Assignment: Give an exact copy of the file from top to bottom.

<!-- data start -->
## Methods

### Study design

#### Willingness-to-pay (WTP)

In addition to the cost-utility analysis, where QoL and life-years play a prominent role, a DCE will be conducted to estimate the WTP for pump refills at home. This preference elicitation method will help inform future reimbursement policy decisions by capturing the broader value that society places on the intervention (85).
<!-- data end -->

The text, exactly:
## Methods

### Study design

#### Willingness-to-pay (WTP)

In addition to the cost-utility analysis, where QoL and life-years play a prominent role, a DCE will be conducted to estimate the WTP for pump refills at home. This preference elicitation method will help inform future reimbursement policy decisions by capturing the broader value that society places on the intervention (85).